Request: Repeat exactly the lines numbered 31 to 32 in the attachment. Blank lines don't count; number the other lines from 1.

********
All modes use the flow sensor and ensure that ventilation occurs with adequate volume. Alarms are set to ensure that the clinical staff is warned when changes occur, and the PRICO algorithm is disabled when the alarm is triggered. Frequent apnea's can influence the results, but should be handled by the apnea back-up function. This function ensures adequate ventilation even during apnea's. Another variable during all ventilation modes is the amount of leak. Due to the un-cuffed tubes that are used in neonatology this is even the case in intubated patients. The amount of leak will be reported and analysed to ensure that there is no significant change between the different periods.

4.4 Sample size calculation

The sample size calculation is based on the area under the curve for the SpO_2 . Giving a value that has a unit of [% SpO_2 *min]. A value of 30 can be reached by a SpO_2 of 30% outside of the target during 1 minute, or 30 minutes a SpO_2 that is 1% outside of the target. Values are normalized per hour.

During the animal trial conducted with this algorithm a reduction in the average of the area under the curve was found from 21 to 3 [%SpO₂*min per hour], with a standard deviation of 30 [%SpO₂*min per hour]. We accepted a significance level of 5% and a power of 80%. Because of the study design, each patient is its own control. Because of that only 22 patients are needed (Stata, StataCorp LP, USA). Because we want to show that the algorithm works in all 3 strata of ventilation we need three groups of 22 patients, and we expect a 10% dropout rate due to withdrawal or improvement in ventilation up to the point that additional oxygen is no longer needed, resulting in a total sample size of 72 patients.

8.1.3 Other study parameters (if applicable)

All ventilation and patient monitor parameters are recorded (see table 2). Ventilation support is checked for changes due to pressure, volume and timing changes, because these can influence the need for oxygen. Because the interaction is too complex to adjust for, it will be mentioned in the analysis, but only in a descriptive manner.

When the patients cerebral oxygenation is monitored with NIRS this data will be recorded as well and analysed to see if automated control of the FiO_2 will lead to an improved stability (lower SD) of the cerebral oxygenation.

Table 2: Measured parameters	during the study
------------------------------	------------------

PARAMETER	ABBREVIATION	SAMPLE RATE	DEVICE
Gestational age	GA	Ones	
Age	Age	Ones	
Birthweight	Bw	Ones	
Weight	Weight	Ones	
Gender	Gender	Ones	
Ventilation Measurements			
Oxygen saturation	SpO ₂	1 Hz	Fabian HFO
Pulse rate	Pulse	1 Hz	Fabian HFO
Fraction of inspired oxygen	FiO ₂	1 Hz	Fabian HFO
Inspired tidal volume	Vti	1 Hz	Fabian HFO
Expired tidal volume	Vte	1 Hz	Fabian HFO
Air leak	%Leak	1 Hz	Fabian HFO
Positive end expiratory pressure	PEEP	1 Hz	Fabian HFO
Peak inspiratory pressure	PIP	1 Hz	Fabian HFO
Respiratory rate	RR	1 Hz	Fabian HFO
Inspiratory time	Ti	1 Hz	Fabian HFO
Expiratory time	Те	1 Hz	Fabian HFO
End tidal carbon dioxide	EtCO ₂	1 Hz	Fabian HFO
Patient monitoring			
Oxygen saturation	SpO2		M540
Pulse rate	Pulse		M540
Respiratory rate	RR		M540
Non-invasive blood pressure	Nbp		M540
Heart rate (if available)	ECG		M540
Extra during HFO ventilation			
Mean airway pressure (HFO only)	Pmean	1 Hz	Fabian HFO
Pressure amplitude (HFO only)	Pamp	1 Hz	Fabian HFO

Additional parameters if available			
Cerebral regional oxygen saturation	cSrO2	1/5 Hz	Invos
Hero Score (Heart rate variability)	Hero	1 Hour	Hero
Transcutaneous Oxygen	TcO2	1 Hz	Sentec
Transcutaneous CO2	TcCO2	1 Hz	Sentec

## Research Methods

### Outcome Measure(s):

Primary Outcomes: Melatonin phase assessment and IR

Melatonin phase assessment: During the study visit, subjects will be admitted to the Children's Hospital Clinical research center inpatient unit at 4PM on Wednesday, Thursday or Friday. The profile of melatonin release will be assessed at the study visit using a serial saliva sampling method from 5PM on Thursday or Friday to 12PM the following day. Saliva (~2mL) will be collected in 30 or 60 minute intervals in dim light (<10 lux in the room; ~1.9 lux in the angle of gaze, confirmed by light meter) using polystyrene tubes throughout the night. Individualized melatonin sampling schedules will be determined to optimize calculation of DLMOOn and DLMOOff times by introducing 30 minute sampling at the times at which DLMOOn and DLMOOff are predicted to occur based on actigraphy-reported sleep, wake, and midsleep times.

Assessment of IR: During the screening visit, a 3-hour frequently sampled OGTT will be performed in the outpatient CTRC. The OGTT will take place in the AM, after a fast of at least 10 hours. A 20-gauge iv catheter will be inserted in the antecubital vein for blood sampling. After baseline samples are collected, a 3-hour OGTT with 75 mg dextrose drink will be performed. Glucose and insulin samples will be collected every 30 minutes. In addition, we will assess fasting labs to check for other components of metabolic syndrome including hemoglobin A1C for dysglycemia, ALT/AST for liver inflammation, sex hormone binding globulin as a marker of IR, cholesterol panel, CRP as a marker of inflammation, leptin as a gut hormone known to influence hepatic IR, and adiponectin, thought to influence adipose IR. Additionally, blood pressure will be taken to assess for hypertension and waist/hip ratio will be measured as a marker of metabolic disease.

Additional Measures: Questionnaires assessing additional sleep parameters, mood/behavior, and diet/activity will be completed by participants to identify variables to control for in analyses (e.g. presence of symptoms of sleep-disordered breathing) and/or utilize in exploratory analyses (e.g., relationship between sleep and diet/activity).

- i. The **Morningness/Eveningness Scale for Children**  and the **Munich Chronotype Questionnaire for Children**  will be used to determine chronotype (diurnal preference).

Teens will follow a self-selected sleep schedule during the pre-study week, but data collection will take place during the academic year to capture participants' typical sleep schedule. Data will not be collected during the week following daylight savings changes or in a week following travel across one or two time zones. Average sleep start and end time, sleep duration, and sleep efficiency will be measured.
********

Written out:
Pulse rate	Pulse		M540
Respiratory rate	RR		M540